South Holland's homes reflect its more than 100 years of growth. The historic center of the village is South Park Avenue. Here, to the north of 162nd Street, the village's main business corridor, are elegant Victorian homes and other turn of the century styles. Here, too, is the fully restored Van Oostenburgge home, a pioneer home built in 1858. Occasionally in this area is a newer executive style home, tucked beautifully into a wooded site.
Around this area are the homes of the early decades of the twentieth century, solid brick two stories, Chicago style bungalows, and cozy Cape Cods. Beyond these are the homes of the post-World War II years, ranch homes, raised ranches, and split levels from the '50s, '60s, and '70s.
Contemporary executive style homes of more recent decades line the shores of manmade lakes located in the south-eastern section of the village. And many are the fine homes from all periods that overlook South Holland's more than 30 neighborhood parks. Strong family ties create neighborliness. In South Holland, neighborliness means summertime block parties, gathering for picnics in a nearby park, and coming together for the festivities surrounding seasonal holidays.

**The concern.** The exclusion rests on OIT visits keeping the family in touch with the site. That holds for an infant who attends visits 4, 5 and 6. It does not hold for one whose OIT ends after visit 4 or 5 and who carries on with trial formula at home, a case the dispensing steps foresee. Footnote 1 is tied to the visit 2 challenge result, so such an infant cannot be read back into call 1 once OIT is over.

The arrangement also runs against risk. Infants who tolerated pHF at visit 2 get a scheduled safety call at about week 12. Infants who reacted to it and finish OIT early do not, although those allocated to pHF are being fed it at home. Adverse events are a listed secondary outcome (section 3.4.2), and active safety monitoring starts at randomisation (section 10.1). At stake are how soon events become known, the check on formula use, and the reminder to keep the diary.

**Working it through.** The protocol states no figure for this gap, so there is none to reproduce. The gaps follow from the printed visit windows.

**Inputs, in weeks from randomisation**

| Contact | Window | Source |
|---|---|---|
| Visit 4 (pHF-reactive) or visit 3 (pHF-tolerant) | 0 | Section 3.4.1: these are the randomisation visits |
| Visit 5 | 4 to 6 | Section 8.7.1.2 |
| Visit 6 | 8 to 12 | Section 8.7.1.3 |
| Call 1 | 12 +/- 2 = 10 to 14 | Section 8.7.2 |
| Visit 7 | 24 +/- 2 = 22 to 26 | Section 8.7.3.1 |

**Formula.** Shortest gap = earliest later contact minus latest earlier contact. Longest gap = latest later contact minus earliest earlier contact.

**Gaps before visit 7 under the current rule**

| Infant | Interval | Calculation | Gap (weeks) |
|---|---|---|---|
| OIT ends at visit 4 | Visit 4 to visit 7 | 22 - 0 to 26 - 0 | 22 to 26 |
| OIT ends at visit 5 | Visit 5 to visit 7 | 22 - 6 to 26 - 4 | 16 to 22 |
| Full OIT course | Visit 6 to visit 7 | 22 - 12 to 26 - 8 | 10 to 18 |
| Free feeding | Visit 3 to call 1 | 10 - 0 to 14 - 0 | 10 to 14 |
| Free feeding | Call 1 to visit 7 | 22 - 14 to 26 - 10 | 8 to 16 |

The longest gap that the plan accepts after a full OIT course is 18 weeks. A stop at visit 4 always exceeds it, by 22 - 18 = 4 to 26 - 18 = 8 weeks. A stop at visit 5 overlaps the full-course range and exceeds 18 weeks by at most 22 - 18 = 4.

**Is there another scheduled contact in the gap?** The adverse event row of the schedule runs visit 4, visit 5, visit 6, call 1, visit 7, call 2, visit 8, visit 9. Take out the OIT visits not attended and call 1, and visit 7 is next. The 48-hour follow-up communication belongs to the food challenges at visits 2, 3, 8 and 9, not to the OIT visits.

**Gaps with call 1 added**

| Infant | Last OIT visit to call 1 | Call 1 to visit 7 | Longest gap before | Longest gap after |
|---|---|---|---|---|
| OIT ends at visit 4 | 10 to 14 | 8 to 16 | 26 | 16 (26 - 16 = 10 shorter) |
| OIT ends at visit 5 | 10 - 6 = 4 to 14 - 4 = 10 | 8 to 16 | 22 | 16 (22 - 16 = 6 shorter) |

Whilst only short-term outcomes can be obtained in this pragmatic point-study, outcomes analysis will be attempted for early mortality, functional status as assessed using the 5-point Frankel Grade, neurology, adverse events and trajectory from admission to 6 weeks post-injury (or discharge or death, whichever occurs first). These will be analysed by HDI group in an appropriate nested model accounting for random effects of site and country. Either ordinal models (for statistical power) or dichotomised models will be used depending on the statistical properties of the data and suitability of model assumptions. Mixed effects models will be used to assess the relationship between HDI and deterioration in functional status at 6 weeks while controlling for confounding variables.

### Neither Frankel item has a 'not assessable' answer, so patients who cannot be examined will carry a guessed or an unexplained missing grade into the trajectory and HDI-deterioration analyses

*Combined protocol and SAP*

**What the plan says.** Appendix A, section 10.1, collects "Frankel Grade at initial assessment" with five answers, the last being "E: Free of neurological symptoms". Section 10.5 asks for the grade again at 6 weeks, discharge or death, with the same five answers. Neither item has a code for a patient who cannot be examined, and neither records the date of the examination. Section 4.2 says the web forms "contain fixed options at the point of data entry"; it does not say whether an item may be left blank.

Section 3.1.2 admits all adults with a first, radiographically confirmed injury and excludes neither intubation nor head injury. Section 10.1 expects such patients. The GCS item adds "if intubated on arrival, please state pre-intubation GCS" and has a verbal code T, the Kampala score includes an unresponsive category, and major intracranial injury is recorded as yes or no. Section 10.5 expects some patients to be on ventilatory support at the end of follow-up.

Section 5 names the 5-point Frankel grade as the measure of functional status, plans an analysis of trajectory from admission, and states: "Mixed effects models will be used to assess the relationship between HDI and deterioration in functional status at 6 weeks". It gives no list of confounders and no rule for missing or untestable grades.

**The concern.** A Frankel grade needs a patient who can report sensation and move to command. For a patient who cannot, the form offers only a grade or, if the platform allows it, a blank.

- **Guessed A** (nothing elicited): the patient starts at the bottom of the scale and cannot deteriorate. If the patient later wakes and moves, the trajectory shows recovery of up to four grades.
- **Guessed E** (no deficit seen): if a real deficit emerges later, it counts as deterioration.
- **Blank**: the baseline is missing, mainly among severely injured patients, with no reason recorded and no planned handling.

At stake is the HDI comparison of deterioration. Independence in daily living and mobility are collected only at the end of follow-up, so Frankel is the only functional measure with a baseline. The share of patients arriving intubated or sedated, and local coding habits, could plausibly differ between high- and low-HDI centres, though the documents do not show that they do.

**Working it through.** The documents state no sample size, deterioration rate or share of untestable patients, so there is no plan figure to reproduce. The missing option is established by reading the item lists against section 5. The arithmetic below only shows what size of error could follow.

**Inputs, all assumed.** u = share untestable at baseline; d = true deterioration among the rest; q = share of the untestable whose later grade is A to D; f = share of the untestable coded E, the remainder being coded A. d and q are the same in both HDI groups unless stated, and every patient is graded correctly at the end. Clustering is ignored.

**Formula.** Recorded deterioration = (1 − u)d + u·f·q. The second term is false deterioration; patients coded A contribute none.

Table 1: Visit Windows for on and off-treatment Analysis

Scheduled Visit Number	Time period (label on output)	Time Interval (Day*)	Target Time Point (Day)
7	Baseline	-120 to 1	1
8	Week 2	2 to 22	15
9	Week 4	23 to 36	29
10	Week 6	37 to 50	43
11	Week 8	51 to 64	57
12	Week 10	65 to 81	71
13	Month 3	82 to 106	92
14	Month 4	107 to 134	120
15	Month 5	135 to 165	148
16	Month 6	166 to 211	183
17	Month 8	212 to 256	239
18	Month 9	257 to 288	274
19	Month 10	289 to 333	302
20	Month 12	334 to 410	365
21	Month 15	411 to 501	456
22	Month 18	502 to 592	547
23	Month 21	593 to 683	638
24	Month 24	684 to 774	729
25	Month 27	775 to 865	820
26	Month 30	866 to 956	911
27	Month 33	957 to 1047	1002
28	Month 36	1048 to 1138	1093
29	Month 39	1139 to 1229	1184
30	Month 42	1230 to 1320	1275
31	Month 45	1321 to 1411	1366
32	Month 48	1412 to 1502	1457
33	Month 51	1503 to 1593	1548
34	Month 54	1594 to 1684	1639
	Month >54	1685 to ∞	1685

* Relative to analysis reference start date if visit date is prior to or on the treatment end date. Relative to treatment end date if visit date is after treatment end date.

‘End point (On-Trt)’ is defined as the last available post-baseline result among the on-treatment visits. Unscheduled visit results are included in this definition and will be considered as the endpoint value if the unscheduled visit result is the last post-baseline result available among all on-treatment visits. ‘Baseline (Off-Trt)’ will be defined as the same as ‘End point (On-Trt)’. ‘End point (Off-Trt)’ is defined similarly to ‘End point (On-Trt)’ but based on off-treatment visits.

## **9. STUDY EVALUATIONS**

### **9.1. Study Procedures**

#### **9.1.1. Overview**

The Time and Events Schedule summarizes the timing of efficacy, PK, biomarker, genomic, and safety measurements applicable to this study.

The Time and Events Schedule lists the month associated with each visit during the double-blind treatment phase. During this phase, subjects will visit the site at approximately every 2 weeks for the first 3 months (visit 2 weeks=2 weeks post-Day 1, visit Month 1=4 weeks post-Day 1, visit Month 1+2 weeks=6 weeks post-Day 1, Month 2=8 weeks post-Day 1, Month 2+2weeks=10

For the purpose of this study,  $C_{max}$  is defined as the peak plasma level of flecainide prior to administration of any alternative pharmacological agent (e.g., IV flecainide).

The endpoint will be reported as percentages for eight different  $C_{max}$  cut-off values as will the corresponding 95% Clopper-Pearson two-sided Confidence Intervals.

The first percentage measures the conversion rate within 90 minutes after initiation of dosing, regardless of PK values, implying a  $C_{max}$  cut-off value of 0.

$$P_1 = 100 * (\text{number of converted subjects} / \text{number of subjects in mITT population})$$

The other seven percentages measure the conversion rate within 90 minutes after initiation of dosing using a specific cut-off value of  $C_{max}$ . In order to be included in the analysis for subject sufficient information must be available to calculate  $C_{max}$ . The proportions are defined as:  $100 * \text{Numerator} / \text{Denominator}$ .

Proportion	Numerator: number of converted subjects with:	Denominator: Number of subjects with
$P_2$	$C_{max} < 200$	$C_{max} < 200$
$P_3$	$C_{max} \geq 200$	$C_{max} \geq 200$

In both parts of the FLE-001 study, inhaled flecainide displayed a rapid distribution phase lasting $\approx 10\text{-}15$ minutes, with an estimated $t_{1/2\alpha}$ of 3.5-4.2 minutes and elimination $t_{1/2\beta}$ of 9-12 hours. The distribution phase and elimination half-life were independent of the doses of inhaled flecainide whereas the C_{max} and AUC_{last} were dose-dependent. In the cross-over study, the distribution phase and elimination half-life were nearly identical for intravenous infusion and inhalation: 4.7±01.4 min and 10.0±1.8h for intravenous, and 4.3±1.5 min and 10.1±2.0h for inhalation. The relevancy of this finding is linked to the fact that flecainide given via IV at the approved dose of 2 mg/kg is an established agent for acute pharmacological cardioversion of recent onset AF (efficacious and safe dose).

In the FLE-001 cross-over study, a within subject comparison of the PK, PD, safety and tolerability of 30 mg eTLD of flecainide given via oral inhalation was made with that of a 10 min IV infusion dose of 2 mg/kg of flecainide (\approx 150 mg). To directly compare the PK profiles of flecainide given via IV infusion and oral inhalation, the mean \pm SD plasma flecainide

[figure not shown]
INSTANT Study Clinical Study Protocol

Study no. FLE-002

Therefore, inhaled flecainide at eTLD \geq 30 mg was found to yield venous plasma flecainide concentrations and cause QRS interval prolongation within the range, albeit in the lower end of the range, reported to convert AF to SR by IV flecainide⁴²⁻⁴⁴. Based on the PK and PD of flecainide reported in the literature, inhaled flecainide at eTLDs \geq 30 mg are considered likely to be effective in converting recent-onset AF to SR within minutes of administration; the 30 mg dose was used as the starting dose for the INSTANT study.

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find what they need in the stores and shops of South Holland, where the
smiles of friendly, hometown shopkeepers provide the ingredient that
makes shopping a pleasure.
A mix of quality stores, quaint boutiques, popular restaurants, auto dealers, and services line 162nd Street (Rt.6), a primary east-west artery that cuts through the center of the village. Shops also line historic South Park Avenue near its intersection with Rt. 6.
Sections of Cottage Grove Avenue, another north-south arterial, are also home to locally owned stores and services, as are the several small shopping plazas located along 170th Street near the village's southern boundary. In keeping with the community's strong beliefs, all South Holland stores are closed Sundays.
South Holland's four banks as well as its Village Board encourage business development and provide a strong financial foundation in the village, as exemplified in the Route 6 Village Centre commercial mall pictured here. South Holland also provides easy access to larger regional shopping centers. About five minutes away in neighboring Calumet City is the huge River Oaks Center. Once an open mall, River Oaks recently underwent a $50 million conversion and is now completely enclosed and climate controlled. With four major department store anchors and 104 other stores, shops, and restaurants, the elegant mall regularly attracts shoppers from the entire region. The mall is also home to a 12-screen cinema.